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Stratified epithelium

Structures and types of stratified epithelia.

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Transcript

Hello everyone! It's Megan from Kenhub here, and welcome to our tutorial about stratified epithelium. Just to give you a bit of background information, I want to first talk about what epithelial tissue is and how it relates to other tissues of the body. Now there are four basic tissue types that make up organs and tissues found in the human body. There's epithelial tissue, connective tissue, muscle tissue and nerve tissue. In the image on the right, we can see all four tissue types. So externally, we have the epidermis of the skin highlighted in green which is our epithelial tissue. Beneath that, we have the dermis and hypodermis which essentially consists of connective tissue. Deep to that, we then have muscular tissue and nervous tissue in the form of nerve fibers.

So now that we've covered the four basic tissue types of the human body, let's focus on the one we're interested in which is epithelial tissue. Epithelial tissue is known as a covering tissue made up of uninterrupted layers of cells because it covers all external body surfaces and lines internal body cavities. It can be classified according to the number of cell layers present. For example, simple when only one layer of cells is present or stratified when more than one layer of cells is present.

In this micrograph, we see the epidermis highlighted in green which is also a type of epithelial tissue. The epidermis is the outermost layer of the skin and is made up of uninterrupted layers of cells which means it satisfies the criteria being a covering tissue because it covers the entire body. Epithelial tissue can also be further classified according to the shape of the epithelial cells it comprises. For example, whether the cells are squamous or flattened in shape, cuboidal or square in shape, or columnar or rectangular in shape. Finally, epithelial tissue can also be described according to the specializations that the cells may possess such as secretory, excretory, absorptive, keratinized, non-keratinized or ciliated.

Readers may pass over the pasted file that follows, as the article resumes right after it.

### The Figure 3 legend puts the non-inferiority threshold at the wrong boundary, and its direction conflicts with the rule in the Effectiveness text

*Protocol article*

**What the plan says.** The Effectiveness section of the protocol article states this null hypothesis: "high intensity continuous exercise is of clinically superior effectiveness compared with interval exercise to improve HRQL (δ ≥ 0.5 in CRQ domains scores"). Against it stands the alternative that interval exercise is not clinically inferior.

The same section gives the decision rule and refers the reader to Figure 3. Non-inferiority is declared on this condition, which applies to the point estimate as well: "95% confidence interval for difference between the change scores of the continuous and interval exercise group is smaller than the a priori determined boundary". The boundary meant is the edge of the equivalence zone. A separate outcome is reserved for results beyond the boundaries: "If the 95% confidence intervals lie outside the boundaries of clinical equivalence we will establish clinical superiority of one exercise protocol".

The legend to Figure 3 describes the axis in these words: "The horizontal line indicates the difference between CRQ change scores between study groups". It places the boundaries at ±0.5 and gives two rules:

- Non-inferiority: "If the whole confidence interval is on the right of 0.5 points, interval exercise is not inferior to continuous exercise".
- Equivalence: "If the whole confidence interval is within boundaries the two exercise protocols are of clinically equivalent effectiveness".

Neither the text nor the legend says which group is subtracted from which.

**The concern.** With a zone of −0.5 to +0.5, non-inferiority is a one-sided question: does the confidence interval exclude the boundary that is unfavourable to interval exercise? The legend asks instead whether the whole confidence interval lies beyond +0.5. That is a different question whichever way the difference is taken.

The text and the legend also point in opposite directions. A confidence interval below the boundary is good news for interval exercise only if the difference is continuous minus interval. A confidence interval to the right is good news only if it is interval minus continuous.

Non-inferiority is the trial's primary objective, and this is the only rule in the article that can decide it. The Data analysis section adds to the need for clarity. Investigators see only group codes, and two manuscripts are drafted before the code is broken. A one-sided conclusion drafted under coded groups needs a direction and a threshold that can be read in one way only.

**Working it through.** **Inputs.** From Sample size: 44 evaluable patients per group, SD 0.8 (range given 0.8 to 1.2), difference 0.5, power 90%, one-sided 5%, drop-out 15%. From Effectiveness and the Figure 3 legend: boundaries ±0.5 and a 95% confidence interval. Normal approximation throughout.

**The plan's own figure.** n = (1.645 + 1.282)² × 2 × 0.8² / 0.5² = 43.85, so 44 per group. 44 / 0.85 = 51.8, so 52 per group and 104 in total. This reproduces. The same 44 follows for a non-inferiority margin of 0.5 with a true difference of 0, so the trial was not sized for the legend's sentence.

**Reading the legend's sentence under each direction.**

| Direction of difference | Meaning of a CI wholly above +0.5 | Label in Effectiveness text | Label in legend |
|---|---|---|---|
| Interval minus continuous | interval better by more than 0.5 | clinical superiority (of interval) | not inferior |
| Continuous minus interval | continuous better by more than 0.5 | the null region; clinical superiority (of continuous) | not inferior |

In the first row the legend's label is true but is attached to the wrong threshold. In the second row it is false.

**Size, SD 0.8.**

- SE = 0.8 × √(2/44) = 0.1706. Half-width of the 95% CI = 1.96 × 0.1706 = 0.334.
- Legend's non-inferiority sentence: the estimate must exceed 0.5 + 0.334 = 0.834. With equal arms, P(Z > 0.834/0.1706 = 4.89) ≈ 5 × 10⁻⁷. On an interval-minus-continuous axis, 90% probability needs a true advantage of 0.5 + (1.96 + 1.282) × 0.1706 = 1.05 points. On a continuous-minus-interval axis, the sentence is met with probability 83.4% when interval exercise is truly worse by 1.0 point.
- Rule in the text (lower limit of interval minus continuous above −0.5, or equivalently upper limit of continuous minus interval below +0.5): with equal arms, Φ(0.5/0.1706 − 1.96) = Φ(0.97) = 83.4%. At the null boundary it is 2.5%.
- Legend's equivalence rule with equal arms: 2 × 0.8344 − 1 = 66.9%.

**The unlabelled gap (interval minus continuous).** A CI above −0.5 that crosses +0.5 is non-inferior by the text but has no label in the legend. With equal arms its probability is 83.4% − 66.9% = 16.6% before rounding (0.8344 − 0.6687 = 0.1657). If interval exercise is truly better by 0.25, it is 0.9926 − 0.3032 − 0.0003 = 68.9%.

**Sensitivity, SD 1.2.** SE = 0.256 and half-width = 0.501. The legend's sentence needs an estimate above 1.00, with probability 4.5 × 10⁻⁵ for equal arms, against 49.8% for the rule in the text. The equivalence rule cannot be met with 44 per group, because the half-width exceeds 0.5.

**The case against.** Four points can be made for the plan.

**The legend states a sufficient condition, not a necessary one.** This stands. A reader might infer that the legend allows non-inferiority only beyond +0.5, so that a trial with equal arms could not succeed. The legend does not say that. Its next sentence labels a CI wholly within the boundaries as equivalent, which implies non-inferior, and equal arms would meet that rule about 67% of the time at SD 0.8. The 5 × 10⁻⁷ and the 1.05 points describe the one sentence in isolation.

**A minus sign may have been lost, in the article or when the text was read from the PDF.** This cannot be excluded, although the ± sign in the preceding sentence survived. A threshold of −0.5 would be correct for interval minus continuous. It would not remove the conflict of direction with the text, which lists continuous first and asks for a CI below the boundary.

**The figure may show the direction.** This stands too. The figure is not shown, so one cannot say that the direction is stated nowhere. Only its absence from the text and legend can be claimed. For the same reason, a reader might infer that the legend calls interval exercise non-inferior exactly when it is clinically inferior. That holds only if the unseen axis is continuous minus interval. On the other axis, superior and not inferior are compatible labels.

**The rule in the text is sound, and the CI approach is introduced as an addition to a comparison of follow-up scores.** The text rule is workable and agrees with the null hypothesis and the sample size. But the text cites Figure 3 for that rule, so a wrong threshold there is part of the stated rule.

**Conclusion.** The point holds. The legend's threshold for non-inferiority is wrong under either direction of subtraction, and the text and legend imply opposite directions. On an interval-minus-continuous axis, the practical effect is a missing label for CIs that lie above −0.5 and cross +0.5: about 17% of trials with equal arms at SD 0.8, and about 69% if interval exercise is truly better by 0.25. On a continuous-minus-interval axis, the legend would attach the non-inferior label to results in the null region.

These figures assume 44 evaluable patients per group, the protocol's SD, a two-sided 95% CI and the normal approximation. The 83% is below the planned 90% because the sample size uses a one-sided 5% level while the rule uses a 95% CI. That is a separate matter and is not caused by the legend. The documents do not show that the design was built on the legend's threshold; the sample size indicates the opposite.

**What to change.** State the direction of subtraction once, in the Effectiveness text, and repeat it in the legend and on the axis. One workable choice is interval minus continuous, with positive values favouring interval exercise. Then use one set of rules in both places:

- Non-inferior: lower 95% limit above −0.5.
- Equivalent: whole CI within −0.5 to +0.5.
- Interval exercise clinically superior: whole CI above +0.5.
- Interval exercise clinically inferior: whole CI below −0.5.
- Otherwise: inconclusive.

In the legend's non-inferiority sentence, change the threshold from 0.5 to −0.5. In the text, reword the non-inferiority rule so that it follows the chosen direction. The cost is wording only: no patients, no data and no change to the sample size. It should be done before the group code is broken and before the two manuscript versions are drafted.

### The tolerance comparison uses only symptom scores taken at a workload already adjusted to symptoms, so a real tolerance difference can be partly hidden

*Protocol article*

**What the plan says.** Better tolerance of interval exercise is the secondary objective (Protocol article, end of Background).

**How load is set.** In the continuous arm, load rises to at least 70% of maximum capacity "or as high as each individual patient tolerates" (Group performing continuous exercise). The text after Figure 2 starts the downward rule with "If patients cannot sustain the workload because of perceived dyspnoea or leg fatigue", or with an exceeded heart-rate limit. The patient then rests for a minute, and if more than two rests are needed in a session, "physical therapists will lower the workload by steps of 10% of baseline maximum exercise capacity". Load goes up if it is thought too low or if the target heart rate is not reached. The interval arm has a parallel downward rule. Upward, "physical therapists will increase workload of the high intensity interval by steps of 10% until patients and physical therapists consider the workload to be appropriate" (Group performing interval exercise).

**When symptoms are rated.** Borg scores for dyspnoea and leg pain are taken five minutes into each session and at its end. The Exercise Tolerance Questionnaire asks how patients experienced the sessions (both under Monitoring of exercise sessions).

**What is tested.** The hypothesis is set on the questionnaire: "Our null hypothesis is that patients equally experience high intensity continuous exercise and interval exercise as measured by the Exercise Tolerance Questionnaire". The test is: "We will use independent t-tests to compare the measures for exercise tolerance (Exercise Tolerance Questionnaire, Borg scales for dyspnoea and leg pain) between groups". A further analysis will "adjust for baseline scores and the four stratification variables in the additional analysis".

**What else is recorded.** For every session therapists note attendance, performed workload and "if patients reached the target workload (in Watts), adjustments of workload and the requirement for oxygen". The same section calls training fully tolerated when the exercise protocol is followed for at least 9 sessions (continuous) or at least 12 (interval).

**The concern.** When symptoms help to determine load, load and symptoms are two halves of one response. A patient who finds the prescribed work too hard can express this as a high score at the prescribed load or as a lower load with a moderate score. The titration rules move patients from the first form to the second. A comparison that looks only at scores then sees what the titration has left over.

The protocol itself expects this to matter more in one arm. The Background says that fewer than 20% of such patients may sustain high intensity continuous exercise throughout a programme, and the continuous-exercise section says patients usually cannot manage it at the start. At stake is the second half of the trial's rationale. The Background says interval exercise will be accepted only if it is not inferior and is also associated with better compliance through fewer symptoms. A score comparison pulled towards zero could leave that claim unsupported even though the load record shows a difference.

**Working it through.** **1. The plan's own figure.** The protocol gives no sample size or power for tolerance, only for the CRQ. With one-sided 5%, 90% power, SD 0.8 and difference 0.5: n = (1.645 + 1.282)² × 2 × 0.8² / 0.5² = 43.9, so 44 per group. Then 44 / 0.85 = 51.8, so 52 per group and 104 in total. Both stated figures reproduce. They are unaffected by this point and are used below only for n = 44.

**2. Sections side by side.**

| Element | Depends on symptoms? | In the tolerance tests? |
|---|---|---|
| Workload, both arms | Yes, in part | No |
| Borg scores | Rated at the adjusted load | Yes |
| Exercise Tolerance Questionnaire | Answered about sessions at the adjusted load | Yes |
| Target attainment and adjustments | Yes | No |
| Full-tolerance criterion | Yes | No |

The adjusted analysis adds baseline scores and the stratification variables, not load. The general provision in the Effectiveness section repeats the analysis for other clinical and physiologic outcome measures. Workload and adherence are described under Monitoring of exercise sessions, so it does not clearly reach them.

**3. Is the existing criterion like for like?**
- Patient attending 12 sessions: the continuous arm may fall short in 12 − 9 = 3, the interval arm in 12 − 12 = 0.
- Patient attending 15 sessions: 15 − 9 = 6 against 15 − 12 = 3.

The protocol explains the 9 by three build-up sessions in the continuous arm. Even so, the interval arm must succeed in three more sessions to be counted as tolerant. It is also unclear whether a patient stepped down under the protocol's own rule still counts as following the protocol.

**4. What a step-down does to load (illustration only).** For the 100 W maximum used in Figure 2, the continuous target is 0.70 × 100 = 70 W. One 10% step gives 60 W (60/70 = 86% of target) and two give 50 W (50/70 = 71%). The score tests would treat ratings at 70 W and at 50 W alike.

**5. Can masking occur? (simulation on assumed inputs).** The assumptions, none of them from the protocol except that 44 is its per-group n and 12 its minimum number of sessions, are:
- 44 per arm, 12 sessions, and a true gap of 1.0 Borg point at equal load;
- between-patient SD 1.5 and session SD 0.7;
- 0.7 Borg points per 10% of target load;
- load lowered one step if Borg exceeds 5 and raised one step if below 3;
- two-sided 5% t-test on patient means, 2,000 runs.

In this tutorial, we'll focus on the different types of stratified epithelia and where they can be found in the body. As I mentioned, stratified epithelium is a type of epithelial tissue that contains multiple layers of epithelial cells. As you can see in this micrograph, the highlighted tissue contains layer upon layer of cells. The main function of stratified epithelium is to act as a protective layer. Because of the number of cell layers present in stratified epithelium and also due to the fact that it's constantly renewing itself, this type of epithelium can withstand abrasion therefore making it good for protection.

Now let's look at the types of stratified epithelium that can be found in and around the body. The first type of stratified epithelium we'll look at is stratified squamous epithelium. Stratified squamous epithelium is made up of several layers of squamous or flattened epithelial cells. In this type of epithelium, only one layer of cells has contact with the basement membrane while the rest of the cell layers adhere to one another. Although you can't really tell just by looking at this micrograph, the innermost layer of cells divide and the daughter cells move towards the surface where they mature and degenerate. In other words, the bottom layer of cells is mitotically active constantly replacing the superficial layer of cells that gets damaged and cast off at the free surface of the epithelium.